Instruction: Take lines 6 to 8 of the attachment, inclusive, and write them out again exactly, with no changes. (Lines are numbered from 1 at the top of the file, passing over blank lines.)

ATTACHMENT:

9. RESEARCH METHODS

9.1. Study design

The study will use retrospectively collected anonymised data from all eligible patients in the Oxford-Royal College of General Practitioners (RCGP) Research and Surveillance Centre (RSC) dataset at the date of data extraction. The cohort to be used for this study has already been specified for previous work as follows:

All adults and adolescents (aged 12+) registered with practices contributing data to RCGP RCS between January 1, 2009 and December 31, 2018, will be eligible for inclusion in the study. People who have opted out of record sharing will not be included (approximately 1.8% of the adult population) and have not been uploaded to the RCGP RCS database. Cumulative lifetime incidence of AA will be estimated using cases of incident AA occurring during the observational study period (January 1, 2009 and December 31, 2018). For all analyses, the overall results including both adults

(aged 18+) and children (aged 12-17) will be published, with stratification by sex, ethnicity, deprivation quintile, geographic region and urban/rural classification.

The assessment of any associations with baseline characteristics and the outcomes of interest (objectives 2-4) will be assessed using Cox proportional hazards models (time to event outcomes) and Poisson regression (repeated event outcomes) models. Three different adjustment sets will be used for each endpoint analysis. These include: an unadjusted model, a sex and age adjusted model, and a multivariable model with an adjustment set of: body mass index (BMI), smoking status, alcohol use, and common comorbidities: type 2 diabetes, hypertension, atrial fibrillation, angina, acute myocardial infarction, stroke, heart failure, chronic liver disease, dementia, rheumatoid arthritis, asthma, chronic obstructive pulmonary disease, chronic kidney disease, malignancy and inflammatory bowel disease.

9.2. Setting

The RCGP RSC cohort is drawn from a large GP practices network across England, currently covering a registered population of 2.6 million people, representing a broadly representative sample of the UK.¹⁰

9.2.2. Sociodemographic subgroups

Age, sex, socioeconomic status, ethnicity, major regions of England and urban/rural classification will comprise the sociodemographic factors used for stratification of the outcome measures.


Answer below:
The assessment of any associations with baseline characteristics and the outcomes of interest (objectives 2-4) will be assessed using Cox proportional hazards models (time to event outcomes) and Poisson regression (repeated event outcomes) models. Three different adjustment sets will be used for each endpoint analysis. These include: an unadjusted model, a sex and age adjusted model, and a multivariable model with an adjustment set of: body mass index (BMI), smoking status, alcohol use, and common comorbidities: type 2 diabetes, hypertension, atrial fibrillation, angina, acute myocardial infarction, stroke, heart failure, chronic liver disease, dementia, rheumatoid arthritis, asthma, chronic obstructive pulmonary disease, chronic kidney disease, malignancy and inflammatory bowel disease.

9.2. Setting

The RCGP RSC cohort is drawn from a large GP practices network across England, currently covering a registered population of 2.6 million people, representing a broadly representative sample of the UK.¹⁰